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G! Festival: Cue the music for nature lovers

By Siri Hjelm Jacobsen

Imagine the epitome of raw, North-Atlantic beauty: A Faroese fjord. It’s a summer’s evening. Slow-drifting clouds cast their patterns of light and shadow on the green mountainsides. Seabirds soar through columns of late sun breaking through the cloud cover to spotlight a darkening sea. The air is freshly scented with salt and hay. There’s a small village here, the village of Syðrugöta, a smattering of houses on the hillside sloping down to a wide, sandy beach. The ocean is quiet, waves glide in with a rustle. Are you with me?

Good.

Now imagine a stage on that beach and a turned-up festival crowd dancing their summer hearts out under the vast, Northern sky. In fact, imagine several stages scattered throughout the village and an internal line-up of artists from every musical denomination. Imagine great street food, world-class art, and a vibe somewhere between freewheeling music festival, family reunion and village-wide house party. It’s not easy, I know. But that’s G! for you. Raw beauty, thought-provoking culture and great music wrapped in stark ocean views and sheep-dotted hills.

Not your average music festival

Every July for three days, G! festival descends on Syðrugöta, turning the quiet village all the way up for party time. Sure, it’s a little rough around the edges. If you plan on camping out in a tent alongside the Faroese die-hards, bring your “no weather is bad weather” attitude and an extra pair of warm socks. Even in the heart of summer, Faroese weather is an adventure all in itself, and you never know what you’re going to get. In 2018, a flash summer storm almost washed the main stage out to sea, whereas 2019 had revellers lounging in bikinis on the beach. Either way, you probably won’t get a tan, but hey, if that’s your bag of chips, there’s always Ibiza.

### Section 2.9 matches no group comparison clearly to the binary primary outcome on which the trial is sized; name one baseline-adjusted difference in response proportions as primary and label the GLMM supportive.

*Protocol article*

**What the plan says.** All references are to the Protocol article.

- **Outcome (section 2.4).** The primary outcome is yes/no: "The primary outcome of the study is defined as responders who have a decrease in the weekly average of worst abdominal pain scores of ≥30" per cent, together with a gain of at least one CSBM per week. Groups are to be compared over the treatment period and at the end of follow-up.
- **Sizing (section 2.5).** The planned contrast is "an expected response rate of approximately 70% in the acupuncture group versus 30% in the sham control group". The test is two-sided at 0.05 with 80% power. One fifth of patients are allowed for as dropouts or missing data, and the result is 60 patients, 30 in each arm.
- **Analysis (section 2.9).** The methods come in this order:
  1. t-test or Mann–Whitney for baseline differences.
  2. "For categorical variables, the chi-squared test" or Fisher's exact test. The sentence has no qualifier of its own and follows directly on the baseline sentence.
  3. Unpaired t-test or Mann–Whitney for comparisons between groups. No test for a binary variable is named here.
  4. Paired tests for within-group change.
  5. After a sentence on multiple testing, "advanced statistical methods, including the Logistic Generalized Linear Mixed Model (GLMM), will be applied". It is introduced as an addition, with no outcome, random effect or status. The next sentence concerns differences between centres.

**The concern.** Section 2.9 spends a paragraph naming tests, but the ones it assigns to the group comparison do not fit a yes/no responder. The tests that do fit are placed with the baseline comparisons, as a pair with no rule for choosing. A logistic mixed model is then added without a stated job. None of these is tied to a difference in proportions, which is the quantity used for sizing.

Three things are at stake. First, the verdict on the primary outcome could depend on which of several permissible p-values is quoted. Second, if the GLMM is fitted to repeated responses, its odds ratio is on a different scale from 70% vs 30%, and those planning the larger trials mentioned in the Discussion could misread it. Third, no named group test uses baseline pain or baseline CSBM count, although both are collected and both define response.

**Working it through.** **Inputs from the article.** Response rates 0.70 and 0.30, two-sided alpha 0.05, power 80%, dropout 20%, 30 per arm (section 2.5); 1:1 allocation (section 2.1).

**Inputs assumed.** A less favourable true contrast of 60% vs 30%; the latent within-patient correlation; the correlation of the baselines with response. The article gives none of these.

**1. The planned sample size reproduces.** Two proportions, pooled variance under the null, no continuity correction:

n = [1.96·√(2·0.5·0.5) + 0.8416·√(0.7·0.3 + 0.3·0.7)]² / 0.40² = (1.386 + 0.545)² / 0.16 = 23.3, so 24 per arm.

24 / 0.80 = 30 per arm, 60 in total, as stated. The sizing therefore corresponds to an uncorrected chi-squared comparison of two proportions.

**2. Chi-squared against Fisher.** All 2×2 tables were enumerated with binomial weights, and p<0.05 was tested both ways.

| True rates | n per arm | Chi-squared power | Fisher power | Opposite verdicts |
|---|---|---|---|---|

G! is something truly special. Where else can you take a dip in the North Atlantic, then warm up with the locals in large salt-water hot tubs on the beach while the music is playing? Or bump into headlining acts chugging good Faroese beer while hauling their own instruments down to the beach before a show? Where can you sample world class visual arts and installations integrated into boat houses, caves and the surrounding nature and enjoy a raw seaweed tasting before busting every move you’ve got at an all-night beach rave led by Fatboy Slim?

Art party

Every year during G!, the Faroese publishing company Eksil puts on an art show tailored to the festival ground and natural surroundings. It’s small but well curated, uniting the finest representatives of contemporary Faroese art with select artists from all over the globe. Expect everything and anything from land art over abstract painting to interactive performance pieces.

Take a hike

The island of Eysturoy is home to some wonderful nature spots. From the festival grounds it’s only a short drive to the small village of Tjørnuvík, where the beach views are spectacular, and if you just feel like walking off last night’s buzz, there are plenty of good hiking trails to be found close by.

Close to home

You won’t find any hotels in Syðrugöta, but that’s part of what makes G! unique. Visiting artists are accommodated in private homes and festival guests too will find rooms to rent in the village. It’s a good opportunity to sample Faroese culture and meet new friends, but don’t snooze if you plan to rent a room—they tend to sell out quickly. And do respect the locals. After all, they make this oddball miracle of a tiny world-class festival possible by opening their homes and public spaces to adventure-seekers, music lovers and art connoisseurs from all over the place. I’ve been one of them for two years and I know I’ll be coming back next year. In a sense it will be like going home—if home was a North Atlantic beach party or a midnight hip hop concert at the local soccer field followed by a brisk hike up into the hills to cool myself down with some of that impossibly sweet blue Faroese summer night air.

Read more

Uncovering A Different Side To The Faroe Islands

The Faroe Islands… through the eyes of a New Yorker

Fog with a chance of hiking in the Faroe Islands